The European Union (EU) was officially established in 1993 from the merger of the EEC, ECSC, and several other acronyms. By establishing standard laws allowing goods, services, and money to move easily across borders, the EU created more and more linkages among its members. Though news about Brexit (the United Kingdom (UK) leaving the EU) has dominated recent headlines, the EU still functions to unify much of Europe – particularly with regard to economics, although social, security, and political ties are also important.
The movement of people within the EU has also been freer, though this has been a more deliberate and complicated process. Migration changes the demographics and economics of both countries involved and therefore always involves nationalist political issues. Twenty-two of the EU’s twenty-seven members participate in the Schengen Area where border controls and passports are not required and consequently there is greater international mobility. See Chapter 53 for more on the Schengen Agreement. Poland is a member of this Area and is a good example of the complications of migration within the EU.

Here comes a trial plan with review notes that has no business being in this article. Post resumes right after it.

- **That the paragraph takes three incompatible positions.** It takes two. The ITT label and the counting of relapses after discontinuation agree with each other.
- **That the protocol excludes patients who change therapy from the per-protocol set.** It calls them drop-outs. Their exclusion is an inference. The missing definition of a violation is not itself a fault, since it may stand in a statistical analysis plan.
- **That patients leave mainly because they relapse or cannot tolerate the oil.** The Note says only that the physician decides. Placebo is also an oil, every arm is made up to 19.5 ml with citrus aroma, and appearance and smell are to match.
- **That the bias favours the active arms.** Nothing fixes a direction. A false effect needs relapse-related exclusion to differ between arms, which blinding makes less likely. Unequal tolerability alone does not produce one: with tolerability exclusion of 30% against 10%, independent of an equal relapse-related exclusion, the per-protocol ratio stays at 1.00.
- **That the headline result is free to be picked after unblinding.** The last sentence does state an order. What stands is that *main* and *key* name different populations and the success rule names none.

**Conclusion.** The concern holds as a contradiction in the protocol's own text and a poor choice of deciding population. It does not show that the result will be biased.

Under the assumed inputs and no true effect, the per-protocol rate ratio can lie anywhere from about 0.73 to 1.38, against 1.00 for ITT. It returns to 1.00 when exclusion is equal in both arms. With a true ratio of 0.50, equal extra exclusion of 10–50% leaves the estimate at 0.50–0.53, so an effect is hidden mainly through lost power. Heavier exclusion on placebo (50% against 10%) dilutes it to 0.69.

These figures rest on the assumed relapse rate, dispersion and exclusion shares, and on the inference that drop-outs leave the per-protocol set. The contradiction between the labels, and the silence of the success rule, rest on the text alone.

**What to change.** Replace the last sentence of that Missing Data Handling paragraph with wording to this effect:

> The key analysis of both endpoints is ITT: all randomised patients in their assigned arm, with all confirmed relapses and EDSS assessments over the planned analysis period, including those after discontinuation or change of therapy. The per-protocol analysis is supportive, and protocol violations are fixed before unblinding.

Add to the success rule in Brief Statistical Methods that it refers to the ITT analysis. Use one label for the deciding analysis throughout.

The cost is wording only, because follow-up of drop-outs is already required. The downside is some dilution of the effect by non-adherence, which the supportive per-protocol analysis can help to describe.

The international migration of Poles (intra-EU specifically) involves crossing boundaries and therefore needs the permission of both governments. Poland’s boundaries have changed tremendously over the centuries. In the mid-1500s, a Poland-Lithuania government controlled the lands from the Baltic Sea almost to the Crimean Peninsula in the Black Sea. Later, after invasions from surrounding countries, there was no ‘Poland’ on the map from 1795 to 1918. Following World War II (WWII), Poland’s modern boundaries were established and, equally important, Poles themselves were relocated (from countries to the east) into the new Poland while Germans were evicted from the western area. Now still, Poland borders Germany, Czechia, Slovakia, Ukraine, Belarus, Lithuania, and Russia.